The curtains rise to the first song which rocked the house! Despite all the lights, the music, jumping around, I saw a familiar look in his eyes as he rocked the guitar and the spot light changed from the first character to the him, the lead of a Broadway hit. He is living his dream. Every strum of the power chord was a friendly invitation to all those who thought his path was frivolous, to see him now.

The lyrics that he sings parallel much of his high school experience. “At the top of Mount Rock, The doubters, and the Haters, and the hipsters let ‘em laugh, Soon they’ll all be begging for my roadie’s autograph. I know my time is coming, Well, hopefully its coming, I’m pretty sure its coming any day. Once they hear me Play !!! Then the dream that I had since the day I turned 10 will be finally coming true and no one’ll call me a loser again, or tell me what I can’t do. “

It is not lost on me the irony. One song talks about sticking it to the man, all the people trying to tell you what you can or cannot do, to put limits on your dreams and box you in. I laughed out loud. Later, in the parent’s night scene, he has to explain to the adults who are charged with developing kids into wonderful adults, to look beyond a score on a test about how intelligent and talented his students truly were. One of the songs (listen to me) behoves the adults to put away their preconceived notions of their kids and to take a moment, to breath and pay attention. “I’ve got so much inside, If only you would listen” “you just don’t want to see the real me…  but I promise one day I’ll make you hear.”

The standing ovation started very early by all those around me and lasted a long time, confirmed that even those newly connected to him thought he was as awesome as I did. I am uncertain they had a tear falling of both cheeks like I did.

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We waited outside the stage door for 30 min while the cast signed autographs for everyone, despite a physically and emotionally draining performance. A cast member comes out to the street and yells out my name over the noise of the crowd…Ian….Ian…. CJ wants you to come back stage. I arrive on stage in the middle of a photoshoot with fans. In the middle of the picture, he yells…”that is my physics teacher”. The picture is taken, he runs and jumps, feet off the ground into a huge hug. Laughing the whole way. He told everyone that he heard me laugh and pointed out where I must have been sitting. “It had been a long time since I heard Fogarty’s laugh.” After a pic on set, he showed me his dressing room, the same room that gave Linda Ronstat her start. He made it to the top of the Mount Rock.

We went out for something to eat and drink. The bouncers and waitresses all know him by name, and give him hugs, fist bumps …a la TV series Cheers. After a few minutes of speechlessness, I tell him how proud I am of him and I hope he is proud. His response will most certainly be a turning point in my career.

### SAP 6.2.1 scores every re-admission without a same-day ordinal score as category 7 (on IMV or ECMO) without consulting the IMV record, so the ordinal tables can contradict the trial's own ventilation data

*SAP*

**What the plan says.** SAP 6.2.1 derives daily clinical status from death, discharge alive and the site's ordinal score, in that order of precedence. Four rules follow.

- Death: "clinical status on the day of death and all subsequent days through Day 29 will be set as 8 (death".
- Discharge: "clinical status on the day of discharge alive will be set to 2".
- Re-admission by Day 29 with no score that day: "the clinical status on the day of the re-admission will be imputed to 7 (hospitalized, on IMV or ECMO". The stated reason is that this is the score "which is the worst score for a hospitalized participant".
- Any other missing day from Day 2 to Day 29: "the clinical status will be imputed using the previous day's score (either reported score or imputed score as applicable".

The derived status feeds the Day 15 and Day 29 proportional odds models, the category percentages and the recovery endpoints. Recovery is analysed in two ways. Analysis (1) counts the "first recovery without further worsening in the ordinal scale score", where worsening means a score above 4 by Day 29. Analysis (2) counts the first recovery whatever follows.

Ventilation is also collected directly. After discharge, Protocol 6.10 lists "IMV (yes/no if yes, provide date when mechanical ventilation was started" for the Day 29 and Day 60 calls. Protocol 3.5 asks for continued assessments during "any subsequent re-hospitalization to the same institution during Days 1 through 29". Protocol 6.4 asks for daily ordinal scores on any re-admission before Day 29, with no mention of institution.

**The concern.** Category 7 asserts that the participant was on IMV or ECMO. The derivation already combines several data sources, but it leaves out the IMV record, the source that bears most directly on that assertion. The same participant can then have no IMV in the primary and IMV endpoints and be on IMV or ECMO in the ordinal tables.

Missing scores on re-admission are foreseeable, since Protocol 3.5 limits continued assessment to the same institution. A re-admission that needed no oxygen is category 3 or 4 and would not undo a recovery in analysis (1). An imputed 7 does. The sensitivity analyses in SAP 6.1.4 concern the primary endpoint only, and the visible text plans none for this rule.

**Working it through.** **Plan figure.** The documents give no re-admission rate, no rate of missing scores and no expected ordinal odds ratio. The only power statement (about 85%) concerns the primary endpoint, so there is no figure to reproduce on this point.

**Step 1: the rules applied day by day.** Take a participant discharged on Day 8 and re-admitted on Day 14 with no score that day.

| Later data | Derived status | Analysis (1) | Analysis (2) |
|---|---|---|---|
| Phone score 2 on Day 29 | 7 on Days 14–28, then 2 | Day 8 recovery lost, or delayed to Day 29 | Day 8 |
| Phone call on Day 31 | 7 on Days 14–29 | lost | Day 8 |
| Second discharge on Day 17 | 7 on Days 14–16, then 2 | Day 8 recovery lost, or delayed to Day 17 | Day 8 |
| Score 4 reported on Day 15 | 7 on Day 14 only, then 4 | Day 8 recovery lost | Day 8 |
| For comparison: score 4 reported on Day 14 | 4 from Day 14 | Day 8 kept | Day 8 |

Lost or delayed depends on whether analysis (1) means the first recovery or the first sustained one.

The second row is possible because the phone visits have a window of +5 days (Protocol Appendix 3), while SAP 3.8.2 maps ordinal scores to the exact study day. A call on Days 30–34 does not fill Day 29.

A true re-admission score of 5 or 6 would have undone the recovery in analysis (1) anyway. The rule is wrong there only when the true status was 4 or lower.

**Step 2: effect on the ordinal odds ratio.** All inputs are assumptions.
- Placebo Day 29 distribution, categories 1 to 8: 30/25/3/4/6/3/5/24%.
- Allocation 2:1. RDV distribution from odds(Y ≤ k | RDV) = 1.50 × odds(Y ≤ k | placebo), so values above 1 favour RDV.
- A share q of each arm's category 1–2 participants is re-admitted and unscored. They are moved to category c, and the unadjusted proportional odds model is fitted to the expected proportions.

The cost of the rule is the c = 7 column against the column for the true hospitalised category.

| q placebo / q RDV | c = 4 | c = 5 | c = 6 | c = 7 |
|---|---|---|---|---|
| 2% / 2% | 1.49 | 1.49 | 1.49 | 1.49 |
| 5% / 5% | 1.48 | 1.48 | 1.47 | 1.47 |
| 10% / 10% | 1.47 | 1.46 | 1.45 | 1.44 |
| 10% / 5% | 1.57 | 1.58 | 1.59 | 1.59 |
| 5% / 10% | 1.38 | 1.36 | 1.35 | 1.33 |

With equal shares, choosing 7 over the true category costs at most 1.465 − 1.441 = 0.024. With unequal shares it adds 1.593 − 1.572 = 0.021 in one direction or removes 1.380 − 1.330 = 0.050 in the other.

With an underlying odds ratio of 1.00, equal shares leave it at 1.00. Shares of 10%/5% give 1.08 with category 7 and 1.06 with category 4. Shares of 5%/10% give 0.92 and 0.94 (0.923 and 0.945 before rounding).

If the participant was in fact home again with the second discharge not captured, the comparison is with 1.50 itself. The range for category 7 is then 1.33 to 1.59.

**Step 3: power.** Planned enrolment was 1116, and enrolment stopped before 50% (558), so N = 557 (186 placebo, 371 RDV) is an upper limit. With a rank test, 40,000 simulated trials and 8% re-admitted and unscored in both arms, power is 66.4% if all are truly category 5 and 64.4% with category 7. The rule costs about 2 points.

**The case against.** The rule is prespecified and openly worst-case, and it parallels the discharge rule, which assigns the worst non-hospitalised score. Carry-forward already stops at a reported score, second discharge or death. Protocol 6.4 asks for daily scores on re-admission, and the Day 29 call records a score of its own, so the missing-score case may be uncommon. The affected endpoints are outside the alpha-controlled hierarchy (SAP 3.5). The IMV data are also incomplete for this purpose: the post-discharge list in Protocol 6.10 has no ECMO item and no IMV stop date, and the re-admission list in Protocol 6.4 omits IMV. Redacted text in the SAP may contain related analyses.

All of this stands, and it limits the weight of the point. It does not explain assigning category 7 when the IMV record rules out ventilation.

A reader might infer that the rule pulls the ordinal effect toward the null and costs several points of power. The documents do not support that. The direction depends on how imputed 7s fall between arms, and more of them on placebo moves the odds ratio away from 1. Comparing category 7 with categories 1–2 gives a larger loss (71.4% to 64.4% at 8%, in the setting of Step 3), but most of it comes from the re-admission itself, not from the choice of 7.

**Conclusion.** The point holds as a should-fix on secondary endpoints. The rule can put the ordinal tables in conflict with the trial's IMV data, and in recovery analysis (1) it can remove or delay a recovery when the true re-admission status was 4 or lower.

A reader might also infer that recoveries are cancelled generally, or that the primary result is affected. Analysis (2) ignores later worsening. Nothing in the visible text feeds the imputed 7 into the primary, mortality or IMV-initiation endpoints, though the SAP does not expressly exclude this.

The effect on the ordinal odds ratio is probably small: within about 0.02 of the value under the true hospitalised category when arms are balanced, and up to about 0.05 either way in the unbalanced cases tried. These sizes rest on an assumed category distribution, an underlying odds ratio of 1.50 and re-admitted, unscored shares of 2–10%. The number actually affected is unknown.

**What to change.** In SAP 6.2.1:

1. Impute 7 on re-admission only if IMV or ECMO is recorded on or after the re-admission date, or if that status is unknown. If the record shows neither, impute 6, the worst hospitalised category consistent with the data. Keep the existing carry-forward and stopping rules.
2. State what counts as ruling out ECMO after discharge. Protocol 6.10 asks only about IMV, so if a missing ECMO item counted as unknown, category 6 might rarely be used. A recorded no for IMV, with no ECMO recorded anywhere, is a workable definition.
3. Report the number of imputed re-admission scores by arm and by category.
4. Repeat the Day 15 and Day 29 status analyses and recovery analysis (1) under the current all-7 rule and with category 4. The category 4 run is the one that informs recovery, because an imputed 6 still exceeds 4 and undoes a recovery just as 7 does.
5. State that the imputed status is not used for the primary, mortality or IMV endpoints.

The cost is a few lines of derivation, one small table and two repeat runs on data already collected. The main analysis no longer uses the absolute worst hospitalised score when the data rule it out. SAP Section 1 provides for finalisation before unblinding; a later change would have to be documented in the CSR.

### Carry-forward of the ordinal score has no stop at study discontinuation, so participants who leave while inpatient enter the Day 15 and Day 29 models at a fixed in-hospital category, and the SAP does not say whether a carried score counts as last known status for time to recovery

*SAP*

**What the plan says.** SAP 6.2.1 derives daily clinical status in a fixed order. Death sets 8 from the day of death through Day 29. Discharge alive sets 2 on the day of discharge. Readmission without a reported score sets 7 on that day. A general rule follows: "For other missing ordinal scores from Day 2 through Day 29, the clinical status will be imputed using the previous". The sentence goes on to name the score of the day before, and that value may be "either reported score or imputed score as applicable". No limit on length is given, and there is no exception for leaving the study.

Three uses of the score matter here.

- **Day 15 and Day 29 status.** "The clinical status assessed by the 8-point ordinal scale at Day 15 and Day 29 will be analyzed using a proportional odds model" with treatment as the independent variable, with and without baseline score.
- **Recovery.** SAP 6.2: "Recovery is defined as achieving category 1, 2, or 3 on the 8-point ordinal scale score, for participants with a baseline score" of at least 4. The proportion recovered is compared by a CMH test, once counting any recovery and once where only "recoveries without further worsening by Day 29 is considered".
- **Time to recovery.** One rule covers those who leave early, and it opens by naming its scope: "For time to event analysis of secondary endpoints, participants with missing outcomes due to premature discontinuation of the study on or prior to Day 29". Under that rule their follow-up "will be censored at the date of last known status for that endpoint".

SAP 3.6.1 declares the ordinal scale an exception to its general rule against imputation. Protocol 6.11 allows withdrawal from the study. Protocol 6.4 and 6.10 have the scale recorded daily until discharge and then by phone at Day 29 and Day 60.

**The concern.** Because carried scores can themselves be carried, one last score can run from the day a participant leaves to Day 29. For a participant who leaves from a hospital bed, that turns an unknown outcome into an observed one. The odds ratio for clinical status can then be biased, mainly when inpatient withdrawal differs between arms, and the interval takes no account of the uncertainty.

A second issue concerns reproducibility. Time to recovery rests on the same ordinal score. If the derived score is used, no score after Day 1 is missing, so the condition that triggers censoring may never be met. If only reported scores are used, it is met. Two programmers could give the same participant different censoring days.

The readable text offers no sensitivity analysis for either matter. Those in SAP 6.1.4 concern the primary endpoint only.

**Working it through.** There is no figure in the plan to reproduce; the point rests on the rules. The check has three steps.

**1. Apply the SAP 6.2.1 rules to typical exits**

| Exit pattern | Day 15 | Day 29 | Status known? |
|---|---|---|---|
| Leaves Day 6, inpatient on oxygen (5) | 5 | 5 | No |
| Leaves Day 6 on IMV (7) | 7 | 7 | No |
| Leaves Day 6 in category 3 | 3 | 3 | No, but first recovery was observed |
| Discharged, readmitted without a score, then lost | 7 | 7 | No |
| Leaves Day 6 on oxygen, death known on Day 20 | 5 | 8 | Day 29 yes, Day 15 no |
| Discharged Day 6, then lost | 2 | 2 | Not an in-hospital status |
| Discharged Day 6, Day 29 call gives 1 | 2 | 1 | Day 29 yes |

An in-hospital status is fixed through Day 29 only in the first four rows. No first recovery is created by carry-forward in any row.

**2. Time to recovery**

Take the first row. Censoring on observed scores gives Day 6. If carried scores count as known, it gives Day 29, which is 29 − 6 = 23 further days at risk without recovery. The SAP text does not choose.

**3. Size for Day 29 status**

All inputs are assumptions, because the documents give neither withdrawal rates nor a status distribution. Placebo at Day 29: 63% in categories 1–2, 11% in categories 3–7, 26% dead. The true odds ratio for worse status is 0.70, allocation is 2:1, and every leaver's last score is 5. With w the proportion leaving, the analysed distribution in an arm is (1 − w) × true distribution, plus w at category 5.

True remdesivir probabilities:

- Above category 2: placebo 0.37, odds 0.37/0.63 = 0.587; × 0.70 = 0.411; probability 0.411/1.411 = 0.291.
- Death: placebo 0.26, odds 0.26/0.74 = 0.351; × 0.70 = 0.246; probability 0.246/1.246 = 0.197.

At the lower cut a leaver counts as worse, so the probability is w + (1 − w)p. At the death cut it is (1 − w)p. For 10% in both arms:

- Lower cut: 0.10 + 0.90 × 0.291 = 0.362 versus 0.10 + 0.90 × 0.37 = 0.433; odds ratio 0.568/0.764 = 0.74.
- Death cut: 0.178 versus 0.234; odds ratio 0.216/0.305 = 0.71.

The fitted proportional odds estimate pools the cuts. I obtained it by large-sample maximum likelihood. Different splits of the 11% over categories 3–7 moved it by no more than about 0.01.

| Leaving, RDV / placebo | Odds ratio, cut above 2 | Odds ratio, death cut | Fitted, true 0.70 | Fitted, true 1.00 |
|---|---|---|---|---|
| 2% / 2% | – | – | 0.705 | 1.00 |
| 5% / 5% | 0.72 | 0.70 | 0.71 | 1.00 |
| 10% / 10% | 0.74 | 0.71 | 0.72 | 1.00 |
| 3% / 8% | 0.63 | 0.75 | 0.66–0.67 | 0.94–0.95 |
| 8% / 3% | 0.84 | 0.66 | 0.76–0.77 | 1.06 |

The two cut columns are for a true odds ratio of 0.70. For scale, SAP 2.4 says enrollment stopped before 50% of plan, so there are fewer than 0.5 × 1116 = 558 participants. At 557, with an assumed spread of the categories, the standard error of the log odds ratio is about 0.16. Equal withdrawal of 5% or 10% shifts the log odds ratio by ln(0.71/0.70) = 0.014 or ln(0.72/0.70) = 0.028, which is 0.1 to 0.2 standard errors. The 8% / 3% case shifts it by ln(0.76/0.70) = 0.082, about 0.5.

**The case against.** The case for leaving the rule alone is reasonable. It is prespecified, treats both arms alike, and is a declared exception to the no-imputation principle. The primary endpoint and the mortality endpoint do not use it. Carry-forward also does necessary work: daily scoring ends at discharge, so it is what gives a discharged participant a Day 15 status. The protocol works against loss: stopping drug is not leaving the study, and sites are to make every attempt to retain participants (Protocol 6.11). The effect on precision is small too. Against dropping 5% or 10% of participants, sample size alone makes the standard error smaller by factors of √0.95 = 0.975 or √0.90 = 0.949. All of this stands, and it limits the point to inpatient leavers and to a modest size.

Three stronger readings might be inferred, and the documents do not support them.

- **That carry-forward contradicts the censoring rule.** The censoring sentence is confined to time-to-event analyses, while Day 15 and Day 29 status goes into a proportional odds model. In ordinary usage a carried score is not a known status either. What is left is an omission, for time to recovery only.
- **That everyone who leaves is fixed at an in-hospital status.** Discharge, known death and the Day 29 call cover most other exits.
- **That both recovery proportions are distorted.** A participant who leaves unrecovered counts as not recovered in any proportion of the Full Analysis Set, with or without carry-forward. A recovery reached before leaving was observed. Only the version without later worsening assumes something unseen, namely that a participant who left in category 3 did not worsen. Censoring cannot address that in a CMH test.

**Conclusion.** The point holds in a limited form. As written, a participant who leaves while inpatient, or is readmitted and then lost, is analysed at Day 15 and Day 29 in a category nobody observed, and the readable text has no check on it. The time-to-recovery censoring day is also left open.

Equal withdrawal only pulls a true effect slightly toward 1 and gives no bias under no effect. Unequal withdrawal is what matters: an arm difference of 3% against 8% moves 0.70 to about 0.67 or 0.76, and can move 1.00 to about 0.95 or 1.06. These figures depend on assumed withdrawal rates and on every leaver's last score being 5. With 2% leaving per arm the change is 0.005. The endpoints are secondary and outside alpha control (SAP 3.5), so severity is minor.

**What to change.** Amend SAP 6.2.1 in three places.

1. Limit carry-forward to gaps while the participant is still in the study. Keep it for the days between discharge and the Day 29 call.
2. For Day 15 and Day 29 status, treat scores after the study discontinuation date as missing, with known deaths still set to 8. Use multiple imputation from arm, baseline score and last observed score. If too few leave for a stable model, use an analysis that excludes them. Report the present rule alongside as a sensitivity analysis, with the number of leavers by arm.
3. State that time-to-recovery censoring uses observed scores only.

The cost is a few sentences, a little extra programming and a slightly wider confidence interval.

Some precursor. Over the past year and even just on the drive down to NY, I had talked with my car pooling colleague that I have been wondering about my effectiveness as a classroom teacher. While I am trying to be relevant and develop kids through teaching science, am I just transferring science knowledge? Should I continue teaching? Am I making a difference?

In the bar on 8th street, CJ said, you should be proud. My teachers did not know what to do with me. I was done my work, had lots of energy, lots of enthusiasm and personality. One teacher actually said, go back and put your head on the desk while you wait. Others did similar. But you were one of my seminal teachers. You took a moment, you listened, you saw my passion and created something for me.” There were other activities in school like student council, coffee houses and most importantly, IMPROV that allowed him to express himself. The Chemistry Road Show was the only place in school that embraced him and used his areas of confidence to explore uncomfortable learning. “I can still tell you about endo and endothermic reactions, kinetics, the recipes, the ratios and the procedure.” This was terribly encouraging to me. Personalization through contextualization.

Then he says, you care about your students and about your content. I still remember the day you talked about candles in space (microgravity) and time travel. He then proceeds to give details as evidence that this silly lecture I gave over a decade ago had stuck.

Conclusions… As I write this blog, I find it interesting that in some ways, maybe there are some small similarities between the way I teach science and the way School of Rock suggests education could be. Perhaps a book should be written that describes the educational philosophy that is hyperbolically described in the School of Rock. Aren’t there funny parallels to CJ’s life to those of his on stage students.

Do we provide time and space in our day, our curriculum and assessments to pause, listen to kids, see who they might be, see beyond what they might see for themselves and point them on their personalized way?